When Kennet Granholm and I organised the 2012 conference on Contemporary Esotericism in Stockholm, and established the ContERN website, we gave our promises that video material from the conference would appear online within a few months. I’m not sure if 14 months can be characterised as “a few”, but in any case: The first material has now been publicized. We started by releasing our own introductory lecture and welcome address. In the short lecture we discuss our reasons for establishing ContERN and organising the conference in the first place, and argue for the need of an interdisciplinary study of contemporary esotericism to take shape.
As explained on the ContERN website, the video is a lot more grainy and static than we had hoped for. We originally had two cameras, but the results from one of them unfortunately had to be discarded. Luckily, though, the audio is pretty clear, so we hope that the documentation value is still fair enough as far as the content is concerned.
Make sure to check it out if you’ve been curious what was said during the conference – and stay tuned for the keynote lectures, which will be released in the coming weeks! Also make sure to subscribe to the ContERN YouTube channel.
Transhumanism and religion proves a popular topic. I started exploring some aspects of the transhumanist movement from the perspective of a scholar of religion and esotericism earlier this year, in connection with a conference. I have never had more responses from so many different audiences to a conference paper. After uploading my “Magus of Silicon Valley” paper to Academia.edu this summer, I’ve had private messages, emails, reblogs and comments (including a few annoyed transhumanist reactions) – several requests for spinoffs. First of this was a public lecture in the occulturally oriented Forum Nidarosiae in Trondheim. There’s also been interest from more old-fashioned humanists (the type that’s not too impressed by flashy prefixes such as trans-, post-, or neo-). Thus, a spin-off article is underway with the Norwegian secular humanist magazine Humanist, while another has just now been published in the Australian online magazine MercatorNet – describing itself as being of “dignitarian” orientation, which I take to be a non-confessional, non-partisan, cross-worldview form of humanism (the editor in chief, Michael Cook, is open about his Catholic leaning – while justifications appear to be classic European Enlightenment: no revelation, just reason, evidence and critical practice).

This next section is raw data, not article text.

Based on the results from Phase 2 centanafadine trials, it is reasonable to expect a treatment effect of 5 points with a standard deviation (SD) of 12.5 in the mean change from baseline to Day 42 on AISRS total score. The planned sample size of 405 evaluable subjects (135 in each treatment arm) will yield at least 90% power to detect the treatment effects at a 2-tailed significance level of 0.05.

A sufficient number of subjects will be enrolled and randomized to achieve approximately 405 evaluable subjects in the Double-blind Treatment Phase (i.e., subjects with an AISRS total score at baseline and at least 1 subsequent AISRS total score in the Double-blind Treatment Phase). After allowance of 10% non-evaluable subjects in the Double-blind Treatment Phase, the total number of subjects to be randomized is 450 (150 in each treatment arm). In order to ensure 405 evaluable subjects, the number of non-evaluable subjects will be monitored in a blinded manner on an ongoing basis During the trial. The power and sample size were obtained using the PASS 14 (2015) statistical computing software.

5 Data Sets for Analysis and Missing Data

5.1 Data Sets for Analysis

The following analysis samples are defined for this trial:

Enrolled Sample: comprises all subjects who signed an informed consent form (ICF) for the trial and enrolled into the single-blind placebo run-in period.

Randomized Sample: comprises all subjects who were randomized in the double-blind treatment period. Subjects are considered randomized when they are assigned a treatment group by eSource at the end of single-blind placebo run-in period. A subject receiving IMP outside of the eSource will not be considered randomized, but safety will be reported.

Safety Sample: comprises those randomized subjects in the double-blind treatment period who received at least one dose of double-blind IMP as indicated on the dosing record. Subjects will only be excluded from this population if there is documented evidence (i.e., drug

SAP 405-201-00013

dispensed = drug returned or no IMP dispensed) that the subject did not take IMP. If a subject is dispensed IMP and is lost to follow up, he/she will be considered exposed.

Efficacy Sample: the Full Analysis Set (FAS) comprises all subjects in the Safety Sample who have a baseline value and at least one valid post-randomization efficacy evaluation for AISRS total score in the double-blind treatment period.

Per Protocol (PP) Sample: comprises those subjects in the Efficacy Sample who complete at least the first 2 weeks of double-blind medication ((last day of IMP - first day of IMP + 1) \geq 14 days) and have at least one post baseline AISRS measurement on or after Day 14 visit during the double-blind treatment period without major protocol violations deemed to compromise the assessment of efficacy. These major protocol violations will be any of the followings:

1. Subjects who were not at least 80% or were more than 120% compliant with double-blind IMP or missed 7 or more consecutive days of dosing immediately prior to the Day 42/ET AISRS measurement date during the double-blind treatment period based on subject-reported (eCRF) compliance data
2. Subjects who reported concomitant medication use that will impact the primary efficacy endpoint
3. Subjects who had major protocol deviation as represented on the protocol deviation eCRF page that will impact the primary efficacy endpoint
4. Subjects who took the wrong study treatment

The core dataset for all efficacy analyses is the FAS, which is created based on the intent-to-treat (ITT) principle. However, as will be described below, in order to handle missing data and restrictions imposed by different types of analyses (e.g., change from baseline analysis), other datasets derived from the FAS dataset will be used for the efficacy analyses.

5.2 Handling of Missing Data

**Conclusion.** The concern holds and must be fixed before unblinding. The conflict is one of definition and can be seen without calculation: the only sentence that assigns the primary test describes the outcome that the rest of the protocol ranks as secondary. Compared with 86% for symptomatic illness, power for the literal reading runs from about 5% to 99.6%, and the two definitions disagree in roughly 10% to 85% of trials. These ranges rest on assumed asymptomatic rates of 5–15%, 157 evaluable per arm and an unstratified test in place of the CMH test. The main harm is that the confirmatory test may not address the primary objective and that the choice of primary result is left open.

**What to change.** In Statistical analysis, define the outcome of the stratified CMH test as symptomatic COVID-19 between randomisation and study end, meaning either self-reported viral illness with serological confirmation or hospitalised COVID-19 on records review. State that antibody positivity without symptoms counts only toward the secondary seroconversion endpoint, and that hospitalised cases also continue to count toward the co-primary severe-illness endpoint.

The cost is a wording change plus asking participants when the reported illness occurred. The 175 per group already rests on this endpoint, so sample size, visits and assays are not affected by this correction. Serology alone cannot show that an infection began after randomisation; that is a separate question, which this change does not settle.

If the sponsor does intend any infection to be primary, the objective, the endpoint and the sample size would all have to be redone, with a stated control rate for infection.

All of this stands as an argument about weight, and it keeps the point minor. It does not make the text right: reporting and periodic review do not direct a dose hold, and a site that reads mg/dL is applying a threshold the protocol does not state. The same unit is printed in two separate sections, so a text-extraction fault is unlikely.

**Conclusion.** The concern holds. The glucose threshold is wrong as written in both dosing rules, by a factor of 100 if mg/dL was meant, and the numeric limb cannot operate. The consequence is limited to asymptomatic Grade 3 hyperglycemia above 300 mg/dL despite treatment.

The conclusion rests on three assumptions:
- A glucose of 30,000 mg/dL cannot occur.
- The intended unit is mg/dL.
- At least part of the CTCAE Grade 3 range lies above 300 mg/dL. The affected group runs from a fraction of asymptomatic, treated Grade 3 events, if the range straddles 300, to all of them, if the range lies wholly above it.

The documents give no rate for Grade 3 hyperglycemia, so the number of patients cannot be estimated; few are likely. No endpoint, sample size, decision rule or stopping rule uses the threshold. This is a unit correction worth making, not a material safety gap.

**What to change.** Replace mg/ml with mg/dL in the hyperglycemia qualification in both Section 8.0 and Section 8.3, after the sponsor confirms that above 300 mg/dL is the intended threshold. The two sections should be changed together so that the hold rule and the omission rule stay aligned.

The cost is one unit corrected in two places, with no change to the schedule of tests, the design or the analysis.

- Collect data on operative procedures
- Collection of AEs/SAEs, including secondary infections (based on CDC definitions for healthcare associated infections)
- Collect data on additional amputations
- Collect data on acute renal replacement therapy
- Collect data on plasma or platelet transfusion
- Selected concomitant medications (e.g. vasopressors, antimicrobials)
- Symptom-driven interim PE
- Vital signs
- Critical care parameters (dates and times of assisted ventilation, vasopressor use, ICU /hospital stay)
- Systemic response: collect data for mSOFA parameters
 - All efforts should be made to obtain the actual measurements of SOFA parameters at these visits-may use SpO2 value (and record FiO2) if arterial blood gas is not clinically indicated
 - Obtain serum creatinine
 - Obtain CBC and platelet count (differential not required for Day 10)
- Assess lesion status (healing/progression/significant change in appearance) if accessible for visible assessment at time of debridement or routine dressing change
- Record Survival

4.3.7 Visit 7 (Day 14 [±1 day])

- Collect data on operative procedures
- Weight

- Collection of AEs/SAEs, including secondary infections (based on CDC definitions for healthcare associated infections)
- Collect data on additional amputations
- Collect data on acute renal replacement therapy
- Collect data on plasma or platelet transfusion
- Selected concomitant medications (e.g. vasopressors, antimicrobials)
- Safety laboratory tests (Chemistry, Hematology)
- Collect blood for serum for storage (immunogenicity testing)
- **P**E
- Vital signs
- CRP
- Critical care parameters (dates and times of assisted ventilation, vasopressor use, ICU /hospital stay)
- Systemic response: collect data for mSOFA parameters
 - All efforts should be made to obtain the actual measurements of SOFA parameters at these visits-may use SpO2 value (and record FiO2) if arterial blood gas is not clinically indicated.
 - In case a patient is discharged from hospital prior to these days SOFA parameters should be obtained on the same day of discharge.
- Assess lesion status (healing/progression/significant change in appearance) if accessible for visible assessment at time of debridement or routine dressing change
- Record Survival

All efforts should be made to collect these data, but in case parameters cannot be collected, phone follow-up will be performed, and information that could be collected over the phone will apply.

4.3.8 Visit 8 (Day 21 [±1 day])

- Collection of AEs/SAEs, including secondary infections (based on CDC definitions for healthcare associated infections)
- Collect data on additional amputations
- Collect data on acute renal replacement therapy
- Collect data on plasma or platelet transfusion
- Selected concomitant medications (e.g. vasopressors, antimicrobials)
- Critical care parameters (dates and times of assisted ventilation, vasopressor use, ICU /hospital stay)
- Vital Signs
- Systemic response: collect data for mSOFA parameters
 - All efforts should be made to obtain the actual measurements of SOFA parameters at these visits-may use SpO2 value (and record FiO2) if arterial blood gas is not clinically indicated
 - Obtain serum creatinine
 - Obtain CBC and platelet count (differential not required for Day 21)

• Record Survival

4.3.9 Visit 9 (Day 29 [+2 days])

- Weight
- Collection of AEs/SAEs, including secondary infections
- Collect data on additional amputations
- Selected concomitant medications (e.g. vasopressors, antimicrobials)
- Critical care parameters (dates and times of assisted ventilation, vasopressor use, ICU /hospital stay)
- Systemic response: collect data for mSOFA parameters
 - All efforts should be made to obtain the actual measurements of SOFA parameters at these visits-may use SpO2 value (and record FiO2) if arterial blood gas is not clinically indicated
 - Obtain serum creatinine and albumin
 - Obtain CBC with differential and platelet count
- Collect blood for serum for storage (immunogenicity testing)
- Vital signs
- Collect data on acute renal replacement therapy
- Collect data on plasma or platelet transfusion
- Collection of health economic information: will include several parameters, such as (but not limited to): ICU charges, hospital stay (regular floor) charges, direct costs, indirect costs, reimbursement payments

So if you haven’t read it yet, “The Magus of Silicon Valley” is now relaunched in a new medium – slightly edited and modified for the occasion (the jargon should be a little less Academese this time around). They also added a link to a very recommendable documentary on Ray Kurzweil: “Transcendent Man”. Watching it a few years back contributed to my interest in doing something on the movement from a religious studies perspective.
It’s time to sit back and await the first accusations of being in league with this or the other vested interest, dissing the transhuman visionary movement – or perhaps even supporting the coming Inquisition against it.
This blog post by Egil Asprem was first published on Heterodoxology. It is licensed under a Creative Commons Attribution-ShareAlike 3.0 Unported License.
An exciting three-day conference opened its doors in Amsterdam this morning (September 25, 2013). Enchanted Modernities: Theosophy and the Arts in the Modern World is the first conference of a new research network coordinated from the University of York and sponsored by the Leverhulme Trust. The conference in Amsterdam is hosted by the Center for History of Hermetic Philosophy and Related Currents, with the collaboration of the Ritman Library and the Theosophical Library – both places hosting exhibitions as part of the programme.
The focus of the conference is on Theosophy and art – not an unfamiliar topic, of course, but one which is now starting to see more systematic and interdisciplinary attention. From the conference website: